By: Neil Kirby
For: The Saratogan
Nearly 40 years after the Allman Brothers’ first performance in Jacksonville, Fla., some might wonder if the legendary jam band has, like other artists famous for pushing the proverbial envelope in the late ’60s and early ’70s, gone by the way of carin.’
Today, the band sounds like an echo of the artists once known for mixing musical styles and achieving a level of technical mastery, then unknown to rock and roll.
While they played classics such as “Midnight Rider” and “Jessica” at the Saratoga Performing Arts Center on Tuesday to legions of new fans – many born years after the originals were written – images of past performers and musical influences appeared on a screen suspended above the stage.
Meanwhile, live images of the night’s program danced across dissolving shots of the jazz and blues artists of the past, showing that one thing is certain: The band hasn’t forgotten the tradition it belongs to.
But it didn’t let that restrict them, either. Variations of the Allman Brothers’ hits, which they performed countless times over the past few decades, allowed for suspended solos that created anticipation for when the artist would return to the familiar, time-honored tunes.
During “Jessica,” bassist Oteil Burbridge placed his instrument down and moved to the drums, where he played with three other percussionists for one extended interlude, sans strings.
While some of the audience started to peter out up to this point, “Jessica” and its drum quartet seemed to renew interest in Tuesday night’s crowd. And, although the variation of the classic song didn’t quite match the glory of the original, it seemed to satisfy those who stayed.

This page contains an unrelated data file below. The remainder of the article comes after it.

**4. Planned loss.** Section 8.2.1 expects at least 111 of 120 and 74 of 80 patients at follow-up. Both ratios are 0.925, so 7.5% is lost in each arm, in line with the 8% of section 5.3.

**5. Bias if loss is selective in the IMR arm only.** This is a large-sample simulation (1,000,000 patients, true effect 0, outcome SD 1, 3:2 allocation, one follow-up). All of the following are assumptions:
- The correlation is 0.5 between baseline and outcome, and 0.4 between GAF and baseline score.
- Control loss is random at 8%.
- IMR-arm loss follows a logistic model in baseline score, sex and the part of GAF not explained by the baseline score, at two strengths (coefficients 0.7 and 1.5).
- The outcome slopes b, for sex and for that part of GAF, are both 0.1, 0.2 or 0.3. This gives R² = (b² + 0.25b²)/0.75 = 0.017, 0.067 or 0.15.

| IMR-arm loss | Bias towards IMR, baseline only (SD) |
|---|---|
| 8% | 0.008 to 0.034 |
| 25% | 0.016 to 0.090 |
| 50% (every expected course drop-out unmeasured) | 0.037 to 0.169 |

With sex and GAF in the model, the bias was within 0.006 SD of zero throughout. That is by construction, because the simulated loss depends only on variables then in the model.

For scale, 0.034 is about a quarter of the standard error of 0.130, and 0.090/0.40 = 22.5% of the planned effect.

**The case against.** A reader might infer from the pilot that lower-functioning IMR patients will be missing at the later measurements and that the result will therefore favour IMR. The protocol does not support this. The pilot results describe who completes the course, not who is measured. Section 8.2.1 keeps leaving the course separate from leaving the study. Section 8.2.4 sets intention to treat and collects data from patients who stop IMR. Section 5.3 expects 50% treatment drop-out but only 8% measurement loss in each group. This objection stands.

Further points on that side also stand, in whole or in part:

Meanwhile, shots of the band on screen inexplicably began to dissolve over images of whales diving into the sea. Then, shots of either fireworks or a volcano erupting – I couldn’t tell which – flashed behind the night’s lineup.
But the audience didn’t have to be familiar with the iconography to enjoy the show. One man, who danced for about three hours, glanced at a picture of a peach projected on screen that referenced the band’s 1972 album, “Eat a Peach.”
“What is that, an apple?” he asked before flailing his arms again.
For many, the real icons were those on stage. While Gregg Allman pounded the keyboard for nearly two hours, Bob Weir, one of the founding members of the Grateful Dead, opened the show with his own set of songs and covers, many of which had their own extended jam sessions.
While many came simply to hear these songs, I couldn’t help but wonder when the melody was going to materialize into something memorable.
At one point, a security guard asked to borrow my notepad. I gave it to him, and he disappeared. A few minutes later he returned and handed it to me. Why he needed it, I have no idea.
It was an interruption not unlike the interludes that I was, by now, used to.